As you descend the stairs you can't help but roll your eyes and throw your head back in frustration. The client you are going to see in the holding cell has a very bad temper and it seems he does his best to draw out your bad temper. He has been arrested for domestic violence assault and, though he is determined the young lady is lying and will not show up to court, she is here-again.
"THAT BITCH IS LYING, I AIN'T HIT HER!!!"
"OK, help me prove she is lying. Tell me what YOU think is going on."
"We were messing around, we used to go out and spend a lot of time together. Then I found out she was married, her husband is a cop and he found out she was messing around on him. He beat her ass and he's the one making her go through with these bullshit charges to 'prove' to him that she is done with me."
You go over the barely-there file you have been provided by the municipality that has brought charges against your client, convinced there is nothing you can do to help him. Although he does not want to look at the "lies" the police heard from her and wrote down, you convince him that everything is important--EVERYTHING. And that's when it happens......he takes a look at the date.
"I was in the hospital that day! The day she is saying she called the police because I beat her up, I was in the hospital and had been in the hospital!"
Well now you're cooking with grease! Because the victim states she called the police the same day your client beat her up. If he was in the hospital the day she called the police, then it stands to reason that he was in the hospital the day he "beat her up."
You request a continuance to obtain the documents necessary for your clients trial, obtain his signature on a medical release form, send it over to the hospital and you wait...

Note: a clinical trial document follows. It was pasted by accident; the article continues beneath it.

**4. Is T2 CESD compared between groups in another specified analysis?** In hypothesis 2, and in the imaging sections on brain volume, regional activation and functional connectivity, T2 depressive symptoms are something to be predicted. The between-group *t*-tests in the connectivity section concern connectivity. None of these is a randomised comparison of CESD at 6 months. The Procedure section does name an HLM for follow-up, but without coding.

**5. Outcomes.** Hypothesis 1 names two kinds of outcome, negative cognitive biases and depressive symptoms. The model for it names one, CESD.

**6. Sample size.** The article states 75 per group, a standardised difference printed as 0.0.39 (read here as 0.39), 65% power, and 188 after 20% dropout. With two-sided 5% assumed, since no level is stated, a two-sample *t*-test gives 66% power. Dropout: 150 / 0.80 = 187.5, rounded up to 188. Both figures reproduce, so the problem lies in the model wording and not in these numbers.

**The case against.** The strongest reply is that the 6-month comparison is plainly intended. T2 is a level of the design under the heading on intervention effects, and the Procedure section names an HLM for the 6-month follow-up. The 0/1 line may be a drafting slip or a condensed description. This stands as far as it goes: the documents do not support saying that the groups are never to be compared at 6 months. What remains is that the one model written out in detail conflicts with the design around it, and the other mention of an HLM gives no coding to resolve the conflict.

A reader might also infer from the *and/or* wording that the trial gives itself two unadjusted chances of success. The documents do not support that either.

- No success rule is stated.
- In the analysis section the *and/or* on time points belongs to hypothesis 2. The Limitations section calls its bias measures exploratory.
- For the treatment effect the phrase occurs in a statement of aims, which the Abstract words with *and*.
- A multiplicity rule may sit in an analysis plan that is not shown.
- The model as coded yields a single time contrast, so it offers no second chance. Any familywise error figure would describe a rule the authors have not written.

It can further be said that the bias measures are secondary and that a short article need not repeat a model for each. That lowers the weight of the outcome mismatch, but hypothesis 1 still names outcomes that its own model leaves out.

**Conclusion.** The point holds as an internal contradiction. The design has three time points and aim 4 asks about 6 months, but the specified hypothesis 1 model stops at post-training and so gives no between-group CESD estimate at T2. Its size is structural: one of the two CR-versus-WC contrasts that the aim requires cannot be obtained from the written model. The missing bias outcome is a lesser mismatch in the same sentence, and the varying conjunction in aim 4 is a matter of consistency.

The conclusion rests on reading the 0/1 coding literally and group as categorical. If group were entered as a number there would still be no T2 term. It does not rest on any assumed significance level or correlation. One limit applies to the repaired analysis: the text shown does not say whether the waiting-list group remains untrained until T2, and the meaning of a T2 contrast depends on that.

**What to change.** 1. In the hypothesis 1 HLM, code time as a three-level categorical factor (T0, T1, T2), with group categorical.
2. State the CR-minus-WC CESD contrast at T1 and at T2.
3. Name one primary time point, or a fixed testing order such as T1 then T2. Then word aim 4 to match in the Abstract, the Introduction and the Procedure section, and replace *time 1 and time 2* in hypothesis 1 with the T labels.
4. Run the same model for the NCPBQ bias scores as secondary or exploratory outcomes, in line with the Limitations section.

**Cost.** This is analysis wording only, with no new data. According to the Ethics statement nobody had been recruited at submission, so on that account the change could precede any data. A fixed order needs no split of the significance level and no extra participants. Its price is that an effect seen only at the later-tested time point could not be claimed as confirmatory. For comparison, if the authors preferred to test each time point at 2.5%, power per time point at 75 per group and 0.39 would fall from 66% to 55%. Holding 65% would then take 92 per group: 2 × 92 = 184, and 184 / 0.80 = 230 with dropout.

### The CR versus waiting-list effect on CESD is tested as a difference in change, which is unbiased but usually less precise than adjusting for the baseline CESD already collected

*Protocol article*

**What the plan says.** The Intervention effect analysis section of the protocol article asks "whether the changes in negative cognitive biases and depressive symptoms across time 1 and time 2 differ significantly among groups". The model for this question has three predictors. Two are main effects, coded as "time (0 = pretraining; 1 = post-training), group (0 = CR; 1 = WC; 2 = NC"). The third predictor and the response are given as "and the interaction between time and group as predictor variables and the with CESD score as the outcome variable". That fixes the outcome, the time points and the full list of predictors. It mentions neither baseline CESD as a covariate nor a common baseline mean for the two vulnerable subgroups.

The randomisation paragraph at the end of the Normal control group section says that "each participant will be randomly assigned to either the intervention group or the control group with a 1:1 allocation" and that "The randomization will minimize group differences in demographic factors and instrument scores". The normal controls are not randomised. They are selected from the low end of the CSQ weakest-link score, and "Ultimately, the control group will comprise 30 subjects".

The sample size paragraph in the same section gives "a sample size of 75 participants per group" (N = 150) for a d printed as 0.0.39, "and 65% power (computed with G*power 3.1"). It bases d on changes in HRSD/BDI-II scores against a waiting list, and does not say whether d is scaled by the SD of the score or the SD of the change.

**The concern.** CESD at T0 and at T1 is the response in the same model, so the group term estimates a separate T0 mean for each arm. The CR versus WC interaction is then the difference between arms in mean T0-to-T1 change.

It takes so long that you're convinced you've just been had by your client. You should have just tried harder to convince him to take the plea. You didn't believe him anyway, he is a feisty little angry man that you don't doubt can, and will, hit anyone. Including a woman. Not only do you not believe him, you don't even like him, not a little bit. But here you are, convinced to do your futile best to "fight the system" and now you're about to get embarrassed because you went against your gut, went out on a limb and tried to verify the story of a client that makes you want to stab yourself in the eye with a long, dull, rusty nail.
Then you receive the medical records. Before you catch yourself you find your clients words escaping your mouth: "That bitch IS lying!" He WAS in the hospital. That swarmy, angry, frustrating client of yours was telling you the truth.
I do not like all of my clients. Truth be told, I don't care for the majority of them. Most of them are inconsiderate of my time, demanding, entitled and just downright unpleasant. But in the short 7 months I have been doing this job I have found that most of them react that way because they know the odds are stacked against them. I don't doubt that they can tell their Public Defender (this second-class, "unpaid", "fake" lawyer that works for the state) was rolling their eyes and regretting the encounter they were about to have with their them.
My experience with Mr. X just 3 short months ago has helped to alter the way I engage with my clients every since.
I can like, love or despise my client. It is not my job to do any of the aforementioned things. But if I have resolved to remain a part of this machine for a little while longer, I must work to transform it. Not be transformed by it. It is not my job to like my clients. It is not my job to believe them or judge them or bully them into taking a plea because they are too unpleasant to deal with. It is my job to do everything I can to ensure that justice has been done. Justice is not just for the "nice" and "considerate" people. Justice is not reserved for those who are predisposed to having a sunny disposition and an optimistic take on life (and thank God for that because I would never be afforded justice if that was the criteria). Justice is for the person. Justice is for the nice person, the mean person, the person that smiles at everyone and the person that smiles at no one. The Fifth Amendment states that No PERSON shall "be deprived of life, liberty, or property, without due process of law." It is my job to ensure that No PERSON is deprived of their life, or their freedom without the state (or city) first providing proof beyond a reasonable doubt that the person committed the crime of which they have been accused. Plain and simple as that.
Until next time,
Be blessed, be careful, don't confess and don't consent.
"Take thought in how other people perceive you, you never know when twelve of them may be deciding your fate." ~LT